And lo, it did come to pass that the year of fear was nearly done and it was time to reflect on those silvery screen moments that made me forget all dreary and celebrate joyous connection with cinematic genius past and musical improvisation present. Here then, particularly in no particular order, are some of my best bits of the year.
1. Terje Vigen (1917) John Sweeney and Lillian Henley, Kennington Bioscope
Back in May I was blown away by Victor Sjöström’s images and Henrik Ibsen’s words brought vividly to life by John Sweeney’s immaculate playing and Lillian Henley’s impeccable articulation of the English translation. I’ve seen Terje Vigen before and listened to title card translations but Ms Henley surpassed all the rest with a pitch perfect reading that brought a bitter-sweet intensity to Ibsen’s tragic tale. There and then I thought this couldn’t fail to be one of the very best screenings of the year and so it was.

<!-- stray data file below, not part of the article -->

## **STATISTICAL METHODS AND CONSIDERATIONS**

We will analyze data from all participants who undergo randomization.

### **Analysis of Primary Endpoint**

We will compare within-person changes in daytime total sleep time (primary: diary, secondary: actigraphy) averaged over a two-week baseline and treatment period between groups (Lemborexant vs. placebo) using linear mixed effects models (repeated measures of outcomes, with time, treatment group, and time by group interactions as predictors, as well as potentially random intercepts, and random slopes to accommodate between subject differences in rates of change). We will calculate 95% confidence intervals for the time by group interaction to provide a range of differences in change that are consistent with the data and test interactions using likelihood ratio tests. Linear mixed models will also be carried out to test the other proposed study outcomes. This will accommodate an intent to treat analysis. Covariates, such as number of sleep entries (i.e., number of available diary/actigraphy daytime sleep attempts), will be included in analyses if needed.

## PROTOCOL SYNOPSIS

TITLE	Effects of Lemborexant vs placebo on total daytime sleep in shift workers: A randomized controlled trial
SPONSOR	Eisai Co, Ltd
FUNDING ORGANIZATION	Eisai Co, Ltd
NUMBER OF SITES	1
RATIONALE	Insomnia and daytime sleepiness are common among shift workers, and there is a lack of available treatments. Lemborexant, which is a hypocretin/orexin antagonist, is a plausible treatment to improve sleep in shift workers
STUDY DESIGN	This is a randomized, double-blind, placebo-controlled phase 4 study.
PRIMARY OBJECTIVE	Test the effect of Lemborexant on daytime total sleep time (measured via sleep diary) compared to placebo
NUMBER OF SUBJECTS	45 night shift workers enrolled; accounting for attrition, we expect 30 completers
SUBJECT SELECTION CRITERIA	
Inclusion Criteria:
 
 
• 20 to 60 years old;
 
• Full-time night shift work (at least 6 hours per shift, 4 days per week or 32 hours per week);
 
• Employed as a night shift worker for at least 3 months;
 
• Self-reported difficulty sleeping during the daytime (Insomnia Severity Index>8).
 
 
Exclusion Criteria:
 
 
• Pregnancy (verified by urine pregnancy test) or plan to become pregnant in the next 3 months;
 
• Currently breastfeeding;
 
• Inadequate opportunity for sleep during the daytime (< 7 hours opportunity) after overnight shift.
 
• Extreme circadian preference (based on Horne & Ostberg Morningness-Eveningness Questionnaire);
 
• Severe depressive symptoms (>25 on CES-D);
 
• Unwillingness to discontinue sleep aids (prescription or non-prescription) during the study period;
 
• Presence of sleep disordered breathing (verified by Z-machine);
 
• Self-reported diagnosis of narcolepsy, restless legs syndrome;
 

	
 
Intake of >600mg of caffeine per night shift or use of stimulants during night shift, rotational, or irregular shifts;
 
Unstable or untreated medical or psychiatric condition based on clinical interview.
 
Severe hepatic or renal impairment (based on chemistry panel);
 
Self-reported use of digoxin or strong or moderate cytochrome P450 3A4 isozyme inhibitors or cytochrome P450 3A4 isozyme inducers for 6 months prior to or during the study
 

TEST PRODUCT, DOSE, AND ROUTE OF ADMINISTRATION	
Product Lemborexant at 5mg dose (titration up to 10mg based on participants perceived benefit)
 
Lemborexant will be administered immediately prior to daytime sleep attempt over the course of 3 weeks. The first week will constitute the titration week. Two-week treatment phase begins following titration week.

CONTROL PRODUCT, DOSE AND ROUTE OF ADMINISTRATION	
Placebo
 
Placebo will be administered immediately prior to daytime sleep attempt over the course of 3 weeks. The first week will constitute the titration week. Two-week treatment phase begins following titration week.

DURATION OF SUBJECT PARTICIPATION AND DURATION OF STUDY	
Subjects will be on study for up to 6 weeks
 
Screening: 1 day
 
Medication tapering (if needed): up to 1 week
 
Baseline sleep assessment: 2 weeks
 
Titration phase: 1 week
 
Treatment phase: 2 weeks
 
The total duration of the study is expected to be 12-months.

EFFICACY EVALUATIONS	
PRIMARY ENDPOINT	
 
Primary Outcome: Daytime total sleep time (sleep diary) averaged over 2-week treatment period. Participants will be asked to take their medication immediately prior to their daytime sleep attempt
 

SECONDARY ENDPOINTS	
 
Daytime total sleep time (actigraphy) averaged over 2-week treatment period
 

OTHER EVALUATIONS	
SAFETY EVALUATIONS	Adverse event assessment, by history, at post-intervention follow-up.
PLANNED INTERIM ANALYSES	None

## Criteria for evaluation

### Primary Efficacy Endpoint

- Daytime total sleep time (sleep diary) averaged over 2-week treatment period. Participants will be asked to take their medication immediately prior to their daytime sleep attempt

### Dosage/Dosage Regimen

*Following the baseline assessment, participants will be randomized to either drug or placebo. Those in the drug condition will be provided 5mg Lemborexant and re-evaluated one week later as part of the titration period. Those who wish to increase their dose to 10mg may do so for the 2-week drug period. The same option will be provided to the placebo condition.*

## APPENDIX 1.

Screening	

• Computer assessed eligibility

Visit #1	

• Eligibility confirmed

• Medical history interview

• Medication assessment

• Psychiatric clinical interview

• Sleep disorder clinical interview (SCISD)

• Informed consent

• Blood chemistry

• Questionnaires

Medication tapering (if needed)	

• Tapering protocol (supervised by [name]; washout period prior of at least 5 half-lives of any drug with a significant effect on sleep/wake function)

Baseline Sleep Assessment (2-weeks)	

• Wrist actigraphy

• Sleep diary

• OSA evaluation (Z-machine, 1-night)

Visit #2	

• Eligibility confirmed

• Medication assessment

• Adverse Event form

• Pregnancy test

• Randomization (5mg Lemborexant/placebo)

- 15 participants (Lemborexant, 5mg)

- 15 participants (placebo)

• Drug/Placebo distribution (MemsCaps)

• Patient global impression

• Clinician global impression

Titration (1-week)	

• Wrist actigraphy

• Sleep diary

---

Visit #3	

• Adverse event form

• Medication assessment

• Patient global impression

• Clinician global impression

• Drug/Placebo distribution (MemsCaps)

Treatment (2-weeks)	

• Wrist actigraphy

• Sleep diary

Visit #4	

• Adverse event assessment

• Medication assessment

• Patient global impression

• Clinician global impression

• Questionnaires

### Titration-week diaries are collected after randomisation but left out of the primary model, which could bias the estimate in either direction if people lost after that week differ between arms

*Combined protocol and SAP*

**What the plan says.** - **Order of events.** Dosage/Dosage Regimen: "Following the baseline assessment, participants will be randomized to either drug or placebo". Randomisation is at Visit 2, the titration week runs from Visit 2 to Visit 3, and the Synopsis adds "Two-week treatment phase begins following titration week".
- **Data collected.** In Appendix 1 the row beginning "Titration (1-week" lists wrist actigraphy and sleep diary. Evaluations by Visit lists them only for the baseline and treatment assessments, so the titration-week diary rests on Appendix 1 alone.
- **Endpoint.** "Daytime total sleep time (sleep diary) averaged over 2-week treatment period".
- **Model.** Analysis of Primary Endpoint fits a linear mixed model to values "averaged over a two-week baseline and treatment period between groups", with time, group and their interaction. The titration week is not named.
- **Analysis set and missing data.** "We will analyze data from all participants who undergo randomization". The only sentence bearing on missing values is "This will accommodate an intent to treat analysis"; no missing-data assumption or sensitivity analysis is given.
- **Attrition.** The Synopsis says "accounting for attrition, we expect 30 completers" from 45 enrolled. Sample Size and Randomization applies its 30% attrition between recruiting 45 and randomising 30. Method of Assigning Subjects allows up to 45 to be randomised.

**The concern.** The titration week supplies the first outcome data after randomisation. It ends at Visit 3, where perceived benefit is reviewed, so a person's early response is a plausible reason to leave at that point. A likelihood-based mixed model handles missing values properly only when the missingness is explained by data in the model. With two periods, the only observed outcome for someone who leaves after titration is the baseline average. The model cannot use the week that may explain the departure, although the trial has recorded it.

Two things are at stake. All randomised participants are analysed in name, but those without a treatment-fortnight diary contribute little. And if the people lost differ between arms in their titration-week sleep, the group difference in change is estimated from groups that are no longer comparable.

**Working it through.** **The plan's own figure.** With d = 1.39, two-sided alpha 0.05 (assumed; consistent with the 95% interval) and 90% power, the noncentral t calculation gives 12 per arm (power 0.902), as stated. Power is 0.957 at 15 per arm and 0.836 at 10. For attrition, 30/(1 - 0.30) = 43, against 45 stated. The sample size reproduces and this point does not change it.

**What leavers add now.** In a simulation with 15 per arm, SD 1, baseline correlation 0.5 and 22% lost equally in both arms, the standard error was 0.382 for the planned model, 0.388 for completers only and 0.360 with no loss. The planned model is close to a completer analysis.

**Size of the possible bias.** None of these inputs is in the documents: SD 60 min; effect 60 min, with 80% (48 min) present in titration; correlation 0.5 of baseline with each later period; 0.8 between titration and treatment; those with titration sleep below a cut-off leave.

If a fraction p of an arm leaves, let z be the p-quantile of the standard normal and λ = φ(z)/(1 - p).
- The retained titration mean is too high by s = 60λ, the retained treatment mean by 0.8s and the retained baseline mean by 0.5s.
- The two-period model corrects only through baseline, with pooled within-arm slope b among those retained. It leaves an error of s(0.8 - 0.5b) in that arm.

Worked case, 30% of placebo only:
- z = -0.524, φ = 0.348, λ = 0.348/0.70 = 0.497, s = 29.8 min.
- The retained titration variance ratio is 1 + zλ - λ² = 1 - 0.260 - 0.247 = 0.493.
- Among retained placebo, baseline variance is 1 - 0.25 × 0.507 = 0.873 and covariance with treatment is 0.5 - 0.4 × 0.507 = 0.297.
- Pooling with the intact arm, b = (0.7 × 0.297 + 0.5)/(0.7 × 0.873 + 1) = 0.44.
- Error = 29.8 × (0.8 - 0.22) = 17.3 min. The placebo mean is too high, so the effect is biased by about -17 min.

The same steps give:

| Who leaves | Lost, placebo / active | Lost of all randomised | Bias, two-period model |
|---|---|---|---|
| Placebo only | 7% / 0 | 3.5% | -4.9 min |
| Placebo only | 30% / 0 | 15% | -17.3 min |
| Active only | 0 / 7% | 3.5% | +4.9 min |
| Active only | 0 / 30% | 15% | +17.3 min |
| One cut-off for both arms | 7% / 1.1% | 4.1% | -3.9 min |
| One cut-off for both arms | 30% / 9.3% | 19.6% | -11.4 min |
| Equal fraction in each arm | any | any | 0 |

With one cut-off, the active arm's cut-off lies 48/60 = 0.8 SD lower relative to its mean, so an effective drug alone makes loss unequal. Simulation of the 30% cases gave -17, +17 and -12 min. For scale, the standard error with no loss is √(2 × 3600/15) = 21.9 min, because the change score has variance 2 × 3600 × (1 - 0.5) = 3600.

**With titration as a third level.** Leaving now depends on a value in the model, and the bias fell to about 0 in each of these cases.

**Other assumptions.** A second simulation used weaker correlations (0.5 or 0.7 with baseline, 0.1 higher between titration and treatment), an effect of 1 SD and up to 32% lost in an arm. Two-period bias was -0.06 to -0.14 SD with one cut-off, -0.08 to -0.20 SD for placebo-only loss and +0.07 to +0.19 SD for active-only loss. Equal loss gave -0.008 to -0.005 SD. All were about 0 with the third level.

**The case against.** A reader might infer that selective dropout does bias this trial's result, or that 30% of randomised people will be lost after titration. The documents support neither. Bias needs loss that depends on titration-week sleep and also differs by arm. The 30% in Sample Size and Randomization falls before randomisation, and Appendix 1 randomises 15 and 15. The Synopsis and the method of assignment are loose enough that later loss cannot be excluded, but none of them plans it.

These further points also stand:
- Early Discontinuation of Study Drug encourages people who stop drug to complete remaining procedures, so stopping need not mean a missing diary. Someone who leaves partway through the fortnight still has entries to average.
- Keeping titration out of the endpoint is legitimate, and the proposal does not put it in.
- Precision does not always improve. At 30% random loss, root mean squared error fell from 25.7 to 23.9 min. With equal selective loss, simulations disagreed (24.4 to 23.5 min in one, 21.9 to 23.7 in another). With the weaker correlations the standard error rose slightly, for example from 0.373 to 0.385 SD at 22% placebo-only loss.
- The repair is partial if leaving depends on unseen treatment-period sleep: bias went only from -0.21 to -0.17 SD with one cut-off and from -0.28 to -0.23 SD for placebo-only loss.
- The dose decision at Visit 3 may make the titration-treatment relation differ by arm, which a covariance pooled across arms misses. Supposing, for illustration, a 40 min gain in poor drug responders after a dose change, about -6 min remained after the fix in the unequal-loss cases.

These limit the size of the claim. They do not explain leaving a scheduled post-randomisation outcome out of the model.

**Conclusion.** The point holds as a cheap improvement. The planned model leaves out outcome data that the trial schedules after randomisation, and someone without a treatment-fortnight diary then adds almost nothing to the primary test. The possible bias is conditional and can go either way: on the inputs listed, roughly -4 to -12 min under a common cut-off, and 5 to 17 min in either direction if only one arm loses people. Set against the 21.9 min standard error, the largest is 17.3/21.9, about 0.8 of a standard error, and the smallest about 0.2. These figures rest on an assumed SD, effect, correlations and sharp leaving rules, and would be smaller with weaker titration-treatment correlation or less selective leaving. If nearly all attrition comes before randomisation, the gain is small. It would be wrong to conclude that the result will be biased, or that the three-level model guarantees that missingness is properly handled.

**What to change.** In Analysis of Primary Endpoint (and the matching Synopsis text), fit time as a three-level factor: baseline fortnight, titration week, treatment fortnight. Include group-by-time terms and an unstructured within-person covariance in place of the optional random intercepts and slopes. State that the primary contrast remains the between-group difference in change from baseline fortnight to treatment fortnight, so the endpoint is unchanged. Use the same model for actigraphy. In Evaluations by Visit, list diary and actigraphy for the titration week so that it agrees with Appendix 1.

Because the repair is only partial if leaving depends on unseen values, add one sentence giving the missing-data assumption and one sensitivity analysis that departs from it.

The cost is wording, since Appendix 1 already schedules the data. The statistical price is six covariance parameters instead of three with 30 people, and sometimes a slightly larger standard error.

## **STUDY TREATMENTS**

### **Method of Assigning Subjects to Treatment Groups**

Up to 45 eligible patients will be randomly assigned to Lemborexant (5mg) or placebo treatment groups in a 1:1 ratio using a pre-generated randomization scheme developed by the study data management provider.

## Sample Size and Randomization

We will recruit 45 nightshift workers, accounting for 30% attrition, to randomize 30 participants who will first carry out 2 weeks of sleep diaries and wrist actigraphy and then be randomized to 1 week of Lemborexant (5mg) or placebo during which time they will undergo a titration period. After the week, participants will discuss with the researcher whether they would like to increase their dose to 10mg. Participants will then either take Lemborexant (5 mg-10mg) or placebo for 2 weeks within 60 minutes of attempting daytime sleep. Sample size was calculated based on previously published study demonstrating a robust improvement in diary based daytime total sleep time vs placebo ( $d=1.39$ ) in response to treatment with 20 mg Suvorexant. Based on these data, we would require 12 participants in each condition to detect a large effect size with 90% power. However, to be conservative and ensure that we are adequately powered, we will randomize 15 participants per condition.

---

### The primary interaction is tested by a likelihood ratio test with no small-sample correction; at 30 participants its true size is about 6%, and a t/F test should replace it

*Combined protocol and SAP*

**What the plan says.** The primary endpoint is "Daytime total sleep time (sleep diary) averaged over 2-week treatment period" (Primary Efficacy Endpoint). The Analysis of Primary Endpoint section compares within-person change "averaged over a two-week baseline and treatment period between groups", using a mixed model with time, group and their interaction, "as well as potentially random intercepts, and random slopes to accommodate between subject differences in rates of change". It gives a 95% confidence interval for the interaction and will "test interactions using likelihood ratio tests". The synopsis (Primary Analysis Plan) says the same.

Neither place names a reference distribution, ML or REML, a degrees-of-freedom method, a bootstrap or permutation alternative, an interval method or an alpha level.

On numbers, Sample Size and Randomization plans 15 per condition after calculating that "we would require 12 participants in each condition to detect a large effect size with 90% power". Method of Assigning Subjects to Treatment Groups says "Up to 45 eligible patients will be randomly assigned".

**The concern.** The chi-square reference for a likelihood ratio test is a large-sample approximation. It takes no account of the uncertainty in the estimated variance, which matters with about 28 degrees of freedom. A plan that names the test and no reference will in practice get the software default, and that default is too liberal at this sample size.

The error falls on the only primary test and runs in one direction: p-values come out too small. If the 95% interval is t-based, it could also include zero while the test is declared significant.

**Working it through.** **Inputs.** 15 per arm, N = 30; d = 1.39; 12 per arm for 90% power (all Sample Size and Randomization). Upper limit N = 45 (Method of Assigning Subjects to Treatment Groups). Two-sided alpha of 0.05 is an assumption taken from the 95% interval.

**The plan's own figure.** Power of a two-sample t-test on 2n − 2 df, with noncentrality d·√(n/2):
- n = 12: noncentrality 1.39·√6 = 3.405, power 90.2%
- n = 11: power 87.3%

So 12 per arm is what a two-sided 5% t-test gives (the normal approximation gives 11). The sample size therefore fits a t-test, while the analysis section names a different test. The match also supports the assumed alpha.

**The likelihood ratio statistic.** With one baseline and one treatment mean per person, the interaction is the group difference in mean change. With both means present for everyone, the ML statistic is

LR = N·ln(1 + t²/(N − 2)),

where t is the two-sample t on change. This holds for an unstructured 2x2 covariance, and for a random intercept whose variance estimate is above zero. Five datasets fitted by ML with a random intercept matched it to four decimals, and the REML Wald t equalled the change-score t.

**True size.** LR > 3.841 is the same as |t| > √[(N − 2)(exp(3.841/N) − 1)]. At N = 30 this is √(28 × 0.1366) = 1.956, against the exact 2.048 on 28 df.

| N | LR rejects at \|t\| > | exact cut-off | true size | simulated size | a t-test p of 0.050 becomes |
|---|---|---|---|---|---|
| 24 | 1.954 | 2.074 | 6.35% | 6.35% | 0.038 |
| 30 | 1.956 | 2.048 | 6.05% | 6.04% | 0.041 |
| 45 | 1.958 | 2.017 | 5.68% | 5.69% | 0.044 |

The Bioscope has had a vintage year with the 2nd annual Silent Film Weekend and Silent Comedy Weekender providing twin pillars around which the metropolitan silent activist can build their schedule of "must see" delights.
2. Porter Loos… Slapstick Festival
Way out West in January I experienced my first Slapstick Festival and especially enjoyed Lucy Porter’s session on the writer Anita Loos… from one witty woman to another this was an absorbing dive into the unrivalled scat of silent film’s leading lady of letters. From Mary Pickford’s tears over her ruined New York Hat to Doug Fairbank’s stoned pursuit of mysterious leaping fish; Loos caught the moment with equal verve. Mr Sweeney was again on hands along with the marvellous harpist, Elizabeth-Jane Baldry.
The Friday night gala featuring Charlie’s sublime The Kid and Buster’s brilliant Cops were also superb but it’s the Porter passion that stays in the mind: we’re all a bit like that… cinemutophilia is driven by such intense interest.